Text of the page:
Thursday, December 04, 2014

Micro-Four Thirds lens recommendations: part one

7.5 / 12 / 20 / 45 / 75 (top view)


The Micro-Four Thirds (MFT) camera format has proven to be very popular. The cameras are small enough to be portable and the sensor large enough to take excellent images. A sensor half the size of 35mm film turns out to be a good compromise. Olympus has known this for some time; their original PEN film cameras took "half frame" shots. (35mm is often called "full frame" and I will retain this nomenclature.) The Digital PEN and OM-D line continue this heritage.

Certainly I am a convert, having moved from the Pentax APS-C sensor format. Pentax have some decent DSLR cameras but several lens price hikes ruined the value proposition. They also fumbled the ball badly when it came to the mirrorless revolution. Possibly only Fuji "get it" in the same way that Olympus/Panasonic do -- a well-designed mirrorless system offers enormous practical and photographic advantages over mirror-based tech.

The MFT consortium have churned out a non-stop stream of camera bodies. Noticing the benefits for video, the innovative firm Blackmagic Design have got in on the action. Even Kodak (remember them?) have an MFT camera. When it comes to lenses we are also spoilt for choice; manufacturers such as Voigtlander, Sigma, Samyang, SLR Magic, Kowa, and Schneider Kreuznach have thrown their hats into the ring. Of all the mirrorless camera formats, MFT has the richest array of glass, almost all of which is good to excellent quality.

This profusion is no doubt confusing for newcomers. In this article I will recommend a set of general-purpose prime lenses that are compact in size, light in weight, and inexpensive, but which don't compromise on quality. Because that is what MFT is all about!

For me, any lens that is too large or heavy becomes unwieldy on a small camera body, and in any case defeats the purpose of the MFT format. If you want ultimate image quality, and don't mind a bigger and heavier kit, you should probably be looking at a camera with a larger sensor.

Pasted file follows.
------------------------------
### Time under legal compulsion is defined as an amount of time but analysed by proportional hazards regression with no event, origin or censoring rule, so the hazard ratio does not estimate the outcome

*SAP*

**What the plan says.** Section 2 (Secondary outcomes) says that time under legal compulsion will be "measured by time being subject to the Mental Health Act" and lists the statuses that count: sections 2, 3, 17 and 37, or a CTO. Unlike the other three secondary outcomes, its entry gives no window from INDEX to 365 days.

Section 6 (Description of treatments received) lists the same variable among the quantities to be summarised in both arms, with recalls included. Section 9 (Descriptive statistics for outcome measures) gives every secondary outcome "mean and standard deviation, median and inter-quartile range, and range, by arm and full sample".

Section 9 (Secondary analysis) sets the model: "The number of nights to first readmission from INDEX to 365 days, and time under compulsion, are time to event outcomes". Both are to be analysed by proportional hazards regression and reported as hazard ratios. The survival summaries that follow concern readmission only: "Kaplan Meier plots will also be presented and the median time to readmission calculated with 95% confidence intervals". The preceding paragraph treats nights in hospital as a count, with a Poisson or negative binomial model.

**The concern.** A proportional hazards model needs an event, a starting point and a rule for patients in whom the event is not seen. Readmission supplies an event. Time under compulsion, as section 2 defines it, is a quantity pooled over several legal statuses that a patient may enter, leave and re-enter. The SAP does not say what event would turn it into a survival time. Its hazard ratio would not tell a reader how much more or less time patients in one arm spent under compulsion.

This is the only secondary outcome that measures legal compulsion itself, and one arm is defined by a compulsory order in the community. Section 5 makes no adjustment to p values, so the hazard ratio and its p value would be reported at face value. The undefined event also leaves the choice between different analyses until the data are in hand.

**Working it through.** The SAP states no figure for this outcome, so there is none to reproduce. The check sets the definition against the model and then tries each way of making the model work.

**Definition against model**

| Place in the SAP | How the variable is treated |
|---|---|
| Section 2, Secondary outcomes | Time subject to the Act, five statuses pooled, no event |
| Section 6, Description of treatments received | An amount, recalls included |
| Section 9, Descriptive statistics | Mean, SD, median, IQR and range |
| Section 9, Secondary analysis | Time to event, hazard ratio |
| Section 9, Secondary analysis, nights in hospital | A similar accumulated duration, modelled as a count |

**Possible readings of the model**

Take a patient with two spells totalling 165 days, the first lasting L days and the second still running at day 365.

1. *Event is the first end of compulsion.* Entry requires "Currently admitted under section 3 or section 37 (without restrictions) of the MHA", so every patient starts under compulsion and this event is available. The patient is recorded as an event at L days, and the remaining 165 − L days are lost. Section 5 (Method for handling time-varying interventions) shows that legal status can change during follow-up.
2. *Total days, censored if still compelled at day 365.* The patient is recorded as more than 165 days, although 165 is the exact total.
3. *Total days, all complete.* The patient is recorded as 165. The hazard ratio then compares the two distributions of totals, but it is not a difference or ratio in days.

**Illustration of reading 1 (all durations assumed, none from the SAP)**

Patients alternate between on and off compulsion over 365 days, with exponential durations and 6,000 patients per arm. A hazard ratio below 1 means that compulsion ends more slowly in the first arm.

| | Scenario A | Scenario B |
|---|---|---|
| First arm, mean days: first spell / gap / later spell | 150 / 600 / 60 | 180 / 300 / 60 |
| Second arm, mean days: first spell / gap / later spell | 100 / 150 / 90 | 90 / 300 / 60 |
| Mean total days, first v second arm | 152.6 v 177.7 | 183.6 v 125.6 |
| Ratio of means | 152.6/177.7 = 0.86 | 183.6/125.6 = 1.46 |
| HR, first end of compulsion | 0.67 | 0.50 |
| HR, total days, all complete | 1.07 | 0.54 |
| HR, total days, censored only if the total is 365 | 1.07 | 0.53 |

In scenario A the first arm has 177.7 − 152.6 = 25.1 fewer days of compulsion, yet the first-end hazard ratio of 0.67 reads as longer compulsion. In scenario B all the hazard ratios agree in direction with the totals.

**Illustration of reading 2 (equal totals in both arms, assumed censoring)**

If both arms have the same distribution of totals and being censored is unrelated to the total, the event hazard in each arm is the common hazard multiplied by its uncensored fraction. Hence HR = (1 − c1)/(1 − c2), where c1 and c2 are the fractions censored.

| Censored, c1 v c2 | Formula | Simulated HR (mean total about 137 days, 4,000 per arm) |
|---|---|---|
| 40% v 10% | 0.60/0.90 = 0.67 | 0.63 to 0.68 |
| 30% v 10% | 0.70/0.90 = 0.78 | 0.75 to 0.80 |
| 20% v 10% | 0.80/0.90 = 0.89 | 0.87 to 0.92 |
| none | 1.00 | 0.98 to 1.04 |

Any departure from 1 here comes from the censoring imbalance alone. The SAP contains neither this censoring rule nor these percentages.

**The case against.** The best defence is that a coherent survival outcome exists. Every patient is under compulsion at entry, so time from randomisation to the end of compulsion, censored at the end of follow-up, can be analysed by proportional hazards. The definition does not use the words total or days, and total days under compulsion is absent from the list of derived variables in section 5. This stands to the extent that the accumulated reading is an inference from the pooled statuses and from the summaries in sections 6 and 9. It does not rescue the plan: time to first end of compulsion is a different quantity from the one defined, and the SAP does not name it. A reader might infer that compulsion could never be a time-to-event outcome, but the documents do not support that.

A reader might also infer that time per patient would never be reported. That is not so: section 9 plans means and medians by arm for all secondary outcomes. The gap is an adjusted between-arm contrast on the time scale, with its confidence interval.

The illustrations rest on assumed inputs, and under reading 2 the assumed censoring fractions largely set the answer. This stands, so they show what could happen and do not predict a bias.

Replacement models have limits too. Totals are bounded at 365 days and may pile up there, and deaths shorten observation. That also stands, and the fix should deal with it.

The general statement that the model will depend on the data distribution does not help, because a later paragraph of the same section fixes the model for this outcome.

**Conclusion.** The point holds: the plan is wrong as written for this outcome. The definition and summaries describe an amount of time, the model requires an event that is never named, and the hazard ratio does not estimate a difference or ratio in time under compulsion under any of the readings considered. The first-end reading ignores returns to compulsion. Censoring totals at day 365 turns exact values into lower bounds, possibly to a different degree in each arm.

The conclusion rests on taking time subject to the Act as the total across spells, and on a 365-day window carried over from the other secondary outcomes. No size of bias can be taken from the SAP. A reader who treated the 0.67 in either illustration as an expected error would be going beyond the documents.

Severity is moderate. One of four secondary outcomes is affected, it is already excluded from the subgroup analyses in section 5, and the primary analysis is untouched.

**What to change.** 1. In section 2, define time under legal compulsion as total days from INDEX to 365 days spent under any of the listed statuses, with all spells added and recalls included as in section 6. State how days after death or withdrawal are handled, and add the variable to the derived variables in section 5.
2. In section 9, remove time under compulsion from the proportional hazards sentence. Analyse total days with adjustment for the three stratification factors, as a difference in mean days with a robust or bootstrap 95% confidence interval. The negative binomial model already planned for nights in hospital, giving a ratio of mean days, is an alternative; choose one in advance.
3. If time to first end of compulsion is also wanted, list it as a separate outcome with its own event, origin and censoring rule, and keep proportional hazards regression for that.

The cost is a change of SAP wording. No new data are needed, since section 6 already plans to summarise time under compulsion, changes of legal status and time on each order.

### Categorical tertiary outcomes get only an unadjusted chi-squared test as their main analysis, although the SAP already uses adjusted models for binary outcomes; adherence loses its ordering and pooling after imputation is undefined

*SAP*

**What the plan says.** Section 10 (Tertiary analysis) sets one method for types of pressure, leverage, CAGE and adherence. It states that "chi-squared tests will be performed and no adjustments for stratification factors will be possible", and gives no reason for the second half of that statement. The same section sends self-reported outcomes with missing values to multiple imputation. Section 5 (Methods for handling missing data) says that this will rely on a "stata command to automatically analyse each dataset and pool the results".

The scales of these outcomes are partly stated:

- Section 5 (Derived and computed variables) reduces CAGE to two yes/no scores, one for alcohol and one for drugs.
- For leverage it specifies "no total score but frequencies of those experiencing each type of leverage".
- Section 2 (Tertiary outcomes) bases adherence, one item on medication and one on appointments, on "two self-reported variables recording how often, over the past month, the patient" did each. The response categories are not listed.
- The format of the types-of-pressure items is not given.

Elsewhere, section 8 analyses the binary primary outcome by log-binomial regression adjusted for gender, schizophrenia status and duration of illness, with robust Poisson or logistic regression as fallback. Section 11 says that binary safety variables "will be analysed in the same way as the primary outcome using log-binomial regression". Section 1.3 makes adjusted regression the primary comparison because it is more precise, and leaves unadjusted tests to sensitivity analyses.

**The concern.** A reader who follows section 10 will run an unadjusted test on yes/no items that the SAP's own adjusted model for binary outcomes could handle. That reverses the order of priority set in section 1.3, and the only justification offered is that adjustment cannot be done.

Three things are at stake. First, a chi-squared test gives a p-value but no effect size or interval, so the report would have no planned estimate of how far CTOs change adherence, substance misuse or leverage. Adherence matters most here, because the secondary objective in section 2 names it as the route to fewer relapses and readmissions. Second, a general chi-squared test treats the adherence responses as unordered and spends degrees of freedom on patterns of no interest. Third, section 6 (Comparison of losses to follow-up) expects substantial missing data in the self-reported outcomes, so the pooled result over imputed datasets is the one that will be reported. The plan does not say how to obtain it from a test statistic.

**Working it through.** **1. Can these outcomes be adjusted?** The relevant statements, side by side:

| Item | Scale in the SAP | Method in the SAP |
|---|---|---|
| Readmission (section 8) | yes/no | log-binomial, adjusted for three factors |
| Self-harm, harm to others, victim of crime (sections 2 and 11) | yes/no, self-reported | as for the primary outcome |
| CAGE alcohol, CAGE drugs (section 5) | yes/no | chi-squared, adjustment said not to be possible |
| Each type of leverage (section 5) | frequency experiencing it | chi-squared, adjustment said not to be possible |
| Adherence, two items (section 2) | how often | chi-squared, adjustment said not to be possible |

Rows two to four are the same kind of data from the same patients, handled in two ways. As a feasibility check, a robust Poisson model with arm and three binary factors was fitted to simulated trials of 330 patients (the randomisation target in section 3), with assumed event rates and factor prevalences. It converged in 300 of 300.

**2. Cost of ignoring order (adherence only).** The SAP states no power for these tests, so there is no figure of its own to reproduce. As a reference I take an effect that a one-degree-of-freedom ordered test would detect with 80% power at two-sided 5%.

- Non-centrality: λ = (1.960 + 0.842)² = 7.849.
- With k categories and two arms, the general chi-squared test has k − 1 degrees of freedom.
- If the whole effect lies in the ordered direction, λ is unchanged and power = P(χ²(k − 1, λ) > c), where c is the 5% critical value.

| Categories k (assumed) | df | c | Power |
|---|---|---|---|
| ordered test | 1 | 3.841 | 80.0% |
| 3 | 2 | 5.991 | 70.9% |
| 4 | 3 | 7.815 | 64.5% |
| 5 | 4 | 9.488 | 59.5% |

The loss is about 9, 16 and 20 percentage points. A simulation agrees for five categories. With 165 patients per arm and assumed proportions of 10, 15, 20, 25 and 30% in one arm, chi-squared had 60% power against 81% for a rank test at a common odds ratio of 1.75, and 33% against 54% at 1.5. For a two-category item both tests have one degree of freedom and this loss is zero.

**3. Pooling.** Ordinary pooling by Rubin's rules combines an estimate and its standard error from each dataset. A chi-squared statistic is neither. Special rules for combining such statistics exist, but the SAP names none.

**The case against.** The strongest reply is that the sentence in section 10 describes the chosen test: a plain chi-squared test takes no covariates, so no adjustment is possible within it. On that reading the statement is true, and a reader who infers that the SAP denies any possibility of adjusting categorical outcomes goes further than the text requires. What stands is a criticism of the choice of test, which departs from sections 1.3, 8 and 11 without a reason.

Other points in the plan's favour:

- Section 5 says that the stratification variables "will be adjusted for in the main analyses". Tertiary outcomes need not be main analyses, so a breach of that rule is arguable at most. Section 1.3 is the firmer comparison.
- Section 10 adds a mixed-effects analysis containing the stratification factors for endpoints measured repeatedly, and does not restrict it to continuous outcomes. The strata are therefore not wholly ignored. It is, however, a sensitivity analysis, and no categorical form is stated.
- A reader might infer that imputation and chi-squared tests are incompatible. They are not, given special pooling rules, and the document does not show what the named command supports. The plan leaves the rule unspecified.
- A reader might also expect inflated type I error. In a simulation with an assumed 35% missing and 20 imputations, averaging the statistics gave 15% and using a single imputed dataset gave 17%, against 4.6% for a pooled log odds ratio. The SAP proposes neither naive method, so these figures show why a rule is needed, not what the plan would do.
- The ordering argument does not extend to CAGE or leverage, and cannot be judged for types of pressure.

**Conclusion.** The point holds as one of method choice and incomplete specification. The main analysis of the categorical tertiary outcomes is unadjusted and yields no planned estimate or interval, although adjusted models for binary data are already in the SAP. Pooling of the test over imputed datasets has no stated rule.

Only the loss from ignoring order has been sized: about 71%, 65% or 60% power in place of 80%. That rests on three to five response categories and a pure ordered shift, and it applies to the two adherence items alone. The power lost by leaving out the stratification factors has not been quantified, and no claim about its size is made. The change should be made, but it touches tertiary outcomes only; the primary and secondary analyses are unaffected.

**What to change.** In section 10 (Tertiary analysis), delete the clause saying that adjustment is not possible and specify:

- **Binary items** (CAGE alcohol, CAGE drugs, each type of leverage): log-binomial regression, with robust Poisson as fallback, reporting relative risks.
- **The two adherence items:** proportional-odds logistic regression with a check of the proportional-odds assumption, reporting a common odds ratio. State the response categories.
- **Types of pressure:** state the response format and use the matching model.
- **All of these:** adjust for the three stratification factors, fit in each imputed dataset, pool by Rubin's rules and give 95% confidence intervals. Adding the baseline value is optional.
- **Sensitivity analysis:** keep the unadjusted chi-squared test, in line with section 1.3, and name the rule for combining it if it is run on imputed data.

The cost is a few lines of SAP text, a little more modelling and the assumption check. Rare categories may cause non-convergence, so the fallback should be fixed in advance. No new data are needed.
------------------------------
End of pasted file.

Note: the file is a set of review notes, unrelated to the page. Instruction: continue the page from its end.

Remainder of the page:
I also will not consider zoom lenses, since I am simply not interested in the compromises they introduce.

Field of view

Before I begin the lens comparison, I will illustrate the field of view (FOV) range I will be covering, so that you have some idea of which might suit you best. The following photos were taken on a tripod, about 90cm distant from my bookshelf, a standard if rather unappealing subject. (If you want to examine more closely, click through to Flickr for larger versions.)

Olympus M.Zuiko Digital 75mm f/1.8 ED (150mm equivalent)

Olympus 75mm

Olympus M.Zuiko 45mm 1:1.8 MSC (90mm equivalent)

Olympus 45mm

Panasonic Lumix G Vario 20mm F1.7 ASPH (40mm equivalent)

Panasonic 20mm

Panasonic Lumix G 14mm F2.5 ASPH (28mm equivalent)

Panasonic 12mm

Samyang 7.5mm f/3.5 UMC Fisheye (15mm equivalent)

Samyang 7.5mm

Out of interest, this is the same image "defished" to a rectilinear perspective. Some will consider this to be a fairer FOV comparison.

Samyang 7.5mm (defished)

Where possible I used autofocus and default exposure. I shot at ISO 400 and f/8 on the Olympus E-P5. The RAW files were processed through Lightroom with default settings. And I didn't worry myself much about getting the tripod aligned correctly, as you can see from the later shots! Close examination will also reveal a focus error for the fisheye image. These are perhaps not the best test shots to illustrate lens quality, but they do demonstrate field of view.

Coming soon!

In part two I will consider the available prime lenses and explain my recommendations.


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